Monday, June 3, 2019

ravey house / housey rave

"in the Love Lounge - Christian Woodyear, Alastair Whitehead, Neil Mason, DJ Geoff, Mikey C, Kieran the Herbalist, and Ricky Stowe"

Always used to wonder about the people who went along to the big mentalist raves like Fantazia but out of the choice of "three rooms of pulsating power" they went for the lowest-wattage option - the house room (in the case of  Fantazia NYE 92/93, the Love Lounge line-up above). Rather than the main room with the big-name deejays and live rave acts. Or the techno room, where you could get could get proper cabbaged and sledged courtesy slamming sets by the likes of SS and Shaggy & Breeze.

Presumably in the Love Lounge you'd be hearing things like this

or this

or maybe this

or perhaps even this

Go to 5.05 in this for a Fantazia NY's Eve 92/93 advert with the "three rooms of pulsating power" described in full

There is barely a trace of info out there about Kieran the Herbalist.

Always wondered what Shaggy & Breeze sounded like.

they're having the time of their lives


Ian S said...

Kieran The Herbalist was still playing out as of 2008

"Legendary rave DJ" might need to be referred to the Advertising Standards Agency though.

Charlie w said...

It's amusing how amateur the Fantazia ad is compared to the professionalism and commercialism of the actual dos. Could be an ad for any old all-nighters at the local leisure centre.
I always got the impression that a fair amount of people at the raves in those day were brought along my partners or friend groups whilst not being particularly into it themselves. Certainly there were lots of people there for the drugs and not the music. So I reckon alot of those may have ended up in the house room. At Roller Express the garage room always felt a good 3 years older crowd wise than the main room. So friends of the promoters, friends of dealers and djs, was the impression I always got.


that's a good point

people would go for social reasons often rather than musical fanaticism.

conversely despite vastly preferring hardcore and jungle i would find myself in house clubs of varying types rather often in 92--93 cos that was increasingly the preference of my particular gang - and the point of the going out was as much having adventures with your friends as it was the specific music. also did a fair amount of checking out different scenes - progressive house, hard techno, crusty megadoggish stuff.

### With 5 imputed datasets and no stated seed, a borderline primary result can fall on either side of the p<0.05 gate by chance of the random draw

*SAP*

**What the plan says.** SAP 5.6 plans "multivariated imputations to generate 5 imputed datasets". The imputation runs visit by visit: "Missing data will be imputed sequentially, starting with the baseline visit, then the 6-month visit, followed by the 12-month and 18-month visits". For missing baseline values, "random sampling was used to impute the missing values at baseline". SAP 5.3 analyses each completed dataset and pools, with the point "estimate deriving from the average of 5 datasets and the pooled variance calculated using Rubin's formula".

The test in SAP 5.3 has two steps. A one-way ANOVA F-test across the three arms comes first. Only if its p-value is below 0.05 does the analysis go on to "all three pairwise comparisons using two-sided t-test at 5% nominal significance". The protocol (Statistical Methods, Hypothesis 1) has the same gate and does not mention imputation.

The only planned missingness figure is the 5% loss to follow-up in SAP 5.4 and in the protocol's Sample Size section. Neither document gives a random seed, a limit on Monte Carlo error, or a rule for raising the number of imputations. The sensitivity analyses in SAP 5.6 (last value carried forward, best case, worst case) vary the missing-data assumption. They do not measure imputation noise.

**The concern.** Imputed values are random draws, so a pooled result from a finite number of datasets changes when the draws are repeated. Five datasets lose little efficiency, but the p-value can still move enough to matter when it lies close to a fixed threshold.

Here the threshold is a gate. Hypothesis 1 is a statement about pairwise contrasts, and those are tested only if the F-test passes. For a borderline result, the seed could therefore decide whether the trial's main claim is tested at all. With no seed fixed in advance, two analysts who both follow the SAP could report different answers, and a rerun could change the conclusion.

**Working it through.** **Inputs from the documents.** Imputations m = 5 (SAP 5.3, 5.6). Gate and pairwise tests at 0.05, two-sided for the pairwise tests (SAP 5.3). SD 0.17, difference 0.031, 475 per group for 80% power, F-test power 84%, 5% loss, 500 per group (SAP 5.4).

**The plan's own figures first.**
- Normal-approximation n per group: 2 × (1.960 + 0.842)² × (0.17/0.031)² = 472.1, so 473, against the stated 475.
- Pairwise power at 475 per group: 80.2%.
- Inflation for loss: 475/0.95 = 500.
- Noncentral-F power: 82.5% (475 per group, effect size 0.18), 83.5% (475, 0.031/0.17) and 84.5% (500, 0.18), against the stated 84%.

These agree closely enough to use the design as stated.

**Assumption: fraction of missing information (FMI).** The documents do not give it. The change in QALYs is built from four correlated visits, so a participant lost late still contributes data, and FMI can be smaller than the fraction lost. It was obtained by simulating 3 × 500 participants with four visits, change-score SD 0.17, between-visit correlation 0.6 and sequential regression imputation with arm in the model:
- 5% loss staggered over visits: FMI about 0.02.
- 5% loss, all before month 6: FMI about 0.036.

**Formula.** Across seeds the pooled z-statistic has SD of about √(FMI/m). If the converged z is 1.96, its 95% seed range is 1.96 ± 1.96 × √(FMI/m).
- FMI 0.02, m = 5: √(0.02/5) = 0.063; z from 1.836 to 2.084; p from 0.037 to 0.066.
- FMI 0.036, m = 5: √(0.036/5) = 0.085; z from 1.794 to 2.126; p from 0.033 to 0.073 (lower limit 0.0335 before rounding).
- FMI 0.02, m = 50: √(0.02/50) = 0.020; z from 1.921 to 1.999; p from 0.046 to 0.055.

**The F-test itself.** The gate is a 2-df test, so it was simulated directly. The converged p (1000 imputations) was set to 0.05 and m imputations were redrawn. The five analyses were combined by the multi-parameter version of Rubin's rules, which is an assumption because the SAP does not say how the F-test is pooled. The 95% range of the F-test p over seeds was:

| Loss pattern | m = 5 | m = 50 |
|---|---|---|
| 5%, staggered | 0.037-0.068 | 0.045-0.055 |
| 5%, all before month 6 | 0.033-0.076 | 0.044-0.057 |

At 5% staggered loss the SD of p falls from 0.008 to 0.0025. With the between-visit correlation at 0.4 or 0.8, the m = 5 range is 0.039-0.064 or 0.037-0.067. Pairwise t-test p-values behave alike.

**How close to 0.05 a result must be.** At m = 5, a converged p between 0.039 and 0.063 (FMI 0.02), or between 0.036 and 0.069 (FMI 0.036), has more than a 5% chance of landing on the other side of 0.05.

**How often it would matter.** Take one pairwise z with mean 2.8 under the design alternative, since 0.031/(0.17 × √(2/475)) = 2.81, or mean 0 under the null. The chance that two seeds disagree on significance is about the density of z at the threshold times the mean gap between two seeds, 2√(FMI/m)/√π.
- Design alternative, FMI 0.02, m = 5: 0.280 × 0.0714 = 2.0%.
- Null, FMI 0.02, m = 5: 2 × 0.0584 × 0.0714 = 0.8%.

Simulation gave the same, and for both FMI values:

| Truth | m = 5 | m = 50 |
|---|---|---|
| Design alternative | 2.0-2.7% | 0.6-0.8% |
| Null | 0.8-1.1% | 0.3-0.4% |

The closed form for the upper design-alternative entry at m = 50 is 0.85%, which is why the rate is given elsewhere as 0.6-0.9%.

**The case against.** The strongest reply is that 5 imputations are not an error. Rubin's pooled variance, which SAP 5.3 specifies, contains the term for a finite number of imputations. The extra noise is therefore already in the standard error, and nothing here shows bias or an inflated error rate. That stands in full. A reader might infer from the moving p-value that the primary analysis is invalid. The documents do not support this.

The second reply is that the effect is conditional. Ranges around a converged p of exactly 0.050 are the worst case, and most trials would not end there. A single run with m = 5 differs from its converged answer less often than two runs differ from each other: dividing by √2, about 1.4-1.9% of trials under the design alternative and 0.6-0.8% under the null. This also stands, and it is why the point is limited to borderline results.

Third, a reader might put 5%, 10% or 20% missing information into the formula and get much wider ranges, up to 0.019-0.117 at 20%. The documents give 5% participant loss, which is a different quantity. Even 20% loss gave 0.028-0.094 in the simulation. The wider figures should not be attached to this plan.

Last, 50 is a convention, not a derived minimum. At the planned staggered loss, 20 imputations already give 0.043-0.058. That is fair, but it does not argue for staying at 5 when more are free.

also even the most committed mentalist might want to take a breather for a bit and go in the more clement atmosphere of the house room, probably less packed and hot too


well Kieran the Herbalist is a legend in this household - partly because my son is called Kieran so i've been chanting "Kieran the Herbalist" at him for years, to his utter mystification - but yeah i think it's definitely rather an exaggeration, the "legend" bit. i came across that 2008 listing too but that is like literally the only trace of him on the internet.

Eli B said...

this seems like it might have served the same purpose as the "chill out/ambient" rooms that were de rigueur at SF Bay Area events in the 90s. Basically a place to hang out and get away from the mental atmosphere of the main room (in the mid to late 90s SF Bay Area case, catering various flavors of 150 bpm hard trance). A place for people that were too, er, "tapped out" for to keep up and catch a breath. At least in that context, the side room was often the most interesting place to be as the DJs could be quite mischievous - I remember one rave chill room where the DJ dropped snippets of the "Disco Star Wars" LP into the mix.

Unknown said...

Not sure if this of any interest to any of you but I had a mix tape which was from Fantazia Love Lounge, Littlecote House, NYE 1992. It was labelled as being Kieran The Herbalist and Mike C. The Mike C part of the tape is easy to tell as he is introduced on the mic. So I guess the part that's not him is Kieran.

Some years later I bought the CDs and ripped them. I listened through and found Kieran's set. I have uploaded it as I am trying to ID the tracks.